My father was Chief a Industrial Officer for NZ Railways Corporation in the bad old days.

    He was either the longest serving or one of the longest serving as it was a pretty high stress job.

    Our usual Christmas school holidays were like this:
    1. Pack up to go on family holiday
    2. Get to camp ground – close to Wgtn for reasons that will be obvious
    3. Camp ground would be contacted when rail ferries were on strike for some stupid reason
    4. Dad back to work to discuss with unions what the stupid reason was
    5. Call from Minister to “get them back running”
    6. Stupid reason resolved and ferries back taking families across the Cook Strait for the holidays
    7. Repeat

    I have no issue with unions protecting vulnerable members but when they defend the indefensible (like the shunter that was fired for continually flopping his old feller out and pissing on the tracks at Picton in front of passengers) then it becomes a farce.

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  22. thedavincimode (6,803 comments) says:

    PaulP. Yes, that Morgan creature with the bad ties and the hat. Another grand-standing arsehole clinging to the trough with one hand and the 19th century with the other.

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  23. thedavincimode (6,803 comments) says:

    In fact, unlike the other arseholes previously mentioned, my impression with Morgan was that as much as anything else, it had lot to do with being on the public stage. He genuinely seemed to get off on causing trouble and being the centre of attention. Crooking his finger and having the telly and all the evil capitalists running around after him

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  24. WineOh (630 comments) says:

    The unions have served their purposes in the past in the days of highly exploitive labour environment. The industrial revolution was a time of massive transformation and the shift of a poor agricultural labour force into a middle-income urban/suburban one. The unions have fought and won important battles around working conditions, safety, hours.

    Modern first world work conditions are not like 19th century, at least in NZ and the majority of the developed world. The vast majority of employers are responsible and have a genuine desire to look after their staff, not just because its the right thing to do as a human being but because of the improved productivity and profitability as a result. Sure there are still rat-bags out there, but they there always will be regardless of what legislation is enacted to control it.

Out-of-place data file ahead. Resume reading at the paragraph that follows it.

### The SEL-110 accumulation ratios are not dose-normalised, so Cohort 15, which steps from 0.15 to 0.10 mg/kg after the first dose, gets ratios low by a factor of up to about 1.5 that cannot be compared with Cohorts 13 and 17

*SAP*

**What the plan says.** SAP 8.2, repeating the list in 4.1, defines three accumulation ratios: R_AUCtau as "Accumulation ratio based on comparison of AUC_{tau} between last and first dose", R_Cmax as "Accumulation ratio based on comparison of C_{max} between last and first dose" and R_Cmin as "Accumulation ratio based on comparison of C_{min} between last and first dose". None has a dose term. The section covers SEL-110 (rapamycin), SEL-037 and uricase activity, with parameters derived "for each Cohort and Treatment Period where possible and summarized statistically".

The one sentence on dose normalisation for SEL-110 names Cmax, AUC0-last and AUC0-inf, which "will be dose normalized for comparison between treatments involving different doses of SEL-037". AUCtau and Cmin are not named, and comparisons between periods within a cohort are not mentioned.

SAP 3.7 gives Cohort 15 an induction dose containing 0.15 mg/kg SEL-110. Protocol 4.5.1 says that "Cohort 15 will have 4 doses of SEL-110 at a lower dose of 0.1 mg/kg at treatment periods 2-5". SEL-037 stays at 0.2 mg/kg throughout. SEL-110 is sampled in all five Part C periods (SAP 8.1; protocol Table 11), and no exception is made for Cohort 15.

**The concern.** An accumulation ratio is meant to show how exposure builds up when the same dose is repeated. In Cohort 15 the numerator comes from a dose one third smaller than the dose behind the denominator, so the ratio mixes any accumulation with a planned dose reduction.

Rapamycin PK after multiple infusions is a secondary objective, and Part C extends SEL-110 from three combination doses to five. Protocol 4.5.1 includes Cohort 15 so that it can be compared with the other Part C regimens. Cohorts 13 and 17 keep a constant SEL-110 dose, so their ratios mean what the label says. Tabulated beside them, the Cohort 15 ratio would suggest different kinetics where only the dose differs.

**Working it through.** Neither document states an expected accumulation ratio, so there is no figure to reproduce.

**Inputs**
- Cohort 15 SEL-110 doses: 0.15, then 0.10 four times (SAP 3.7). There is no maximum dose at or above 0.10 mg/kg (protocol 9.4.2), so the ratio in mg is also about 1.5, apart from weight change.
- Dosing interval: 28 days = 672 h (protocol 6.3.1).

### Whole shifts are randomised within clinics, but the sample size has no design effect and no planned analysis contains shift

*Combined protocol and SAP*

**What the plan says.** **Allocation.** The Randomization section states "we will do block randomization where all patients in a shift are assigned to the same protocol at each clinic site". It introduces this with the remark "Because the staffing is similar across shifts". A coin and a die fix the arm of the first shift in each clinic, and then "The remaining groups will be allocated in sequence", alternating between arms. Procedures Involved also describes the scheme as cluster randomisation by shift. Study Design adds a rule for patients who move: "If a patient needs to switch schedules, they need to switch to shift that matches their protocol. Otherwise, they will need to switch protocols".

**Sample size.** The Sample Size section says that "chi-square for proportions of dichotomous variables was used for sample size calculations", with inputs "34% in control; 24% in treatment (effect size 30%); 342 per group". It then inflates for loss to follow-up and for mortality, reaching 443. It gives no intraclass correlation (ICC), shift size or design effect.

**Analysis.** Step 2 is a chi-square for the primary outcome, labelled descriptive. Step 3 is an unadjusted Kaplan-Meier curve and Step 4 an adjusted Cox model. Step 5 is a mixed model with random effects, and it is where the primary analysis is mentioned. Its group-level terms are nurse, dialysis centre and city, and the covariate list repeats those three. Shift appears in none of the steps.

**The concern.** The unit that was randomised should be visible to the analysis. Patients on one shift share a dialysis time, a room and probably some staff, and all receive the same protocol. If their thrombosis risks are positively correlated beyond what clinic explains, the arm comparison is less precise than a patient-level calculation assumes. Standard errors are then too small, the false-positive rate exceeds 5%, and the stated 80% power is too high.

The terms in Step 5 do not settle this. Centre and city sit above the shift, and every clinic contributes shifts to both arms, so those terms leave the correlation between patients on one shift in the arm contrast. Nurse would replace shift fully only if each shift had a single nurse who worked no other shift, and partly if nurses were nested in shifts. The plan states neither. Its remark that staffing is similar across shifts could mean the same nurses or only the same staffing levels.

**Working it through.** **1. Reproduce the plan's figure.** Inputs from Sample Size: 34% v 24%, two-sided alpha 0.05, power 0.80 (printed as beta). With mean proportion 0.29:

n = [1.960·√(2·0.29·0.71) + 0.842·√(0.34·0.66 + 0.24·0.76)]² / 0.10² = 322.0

As a result the unions have steadily lost their power and influence, they clung to the last vestiges of power by obstructive industrial action – however this was their ultimate downfall as the tide of public opinion has swung against them. The only major unions left with clout are the teachers union as Nasska pointed out above, but also the PPTA.

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  25. Ben2001 (26 comments) says:

    Given the construction problems and workforce attitudes it leave me wondering how well this building would perform in an earthquake.

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  26. David Garrett (7,318 comments) says:

    “…a 19th century institution in the 21st century”…Exactly..

    In my time I have been a site delegate for the (then) labourers union, and the (then) Engineers, the latter when working on the Methanol Plant construction in 1983. We used to get these guys up from Wellington who no-one ever heard of, who conducted stop work meetings on a Thursday. The result was ALWAYS a resolution to go on strike there and then, and return to work – in the company provided transport – on Monday morning.

    These resolutions were made by show of hands, although the rules said they were supposed to be secret ballots. I protested this more than once, only to be told I was “a brown nosed bosses c…t”

    The end for me came when one guy came to see me about a serious safety issue…an area of pipework he was working on was supposed to be “tagged out” (i.e depressurised), but it wasn’t, and a plug he removed nearly took his head off. I told him and his mates to stop work while I consulted “Noddy”, the head union man on site. Noddy said it wasn’t an appropriate time to have a stoppage, and he would go and sort out the issue with the pipework with the management. The end of union involvement for me.

    Everyone who worked on sites in the 70’s and 80’s will have similar stories…duggle talks about guys getting stoned waiting to be told when to work. On the Methanol Plant site, The scaffolders – upon whose work lots of guys lives depended – were permanently stoned…no-one dared tell anyone, because if you did you would be a “nark”.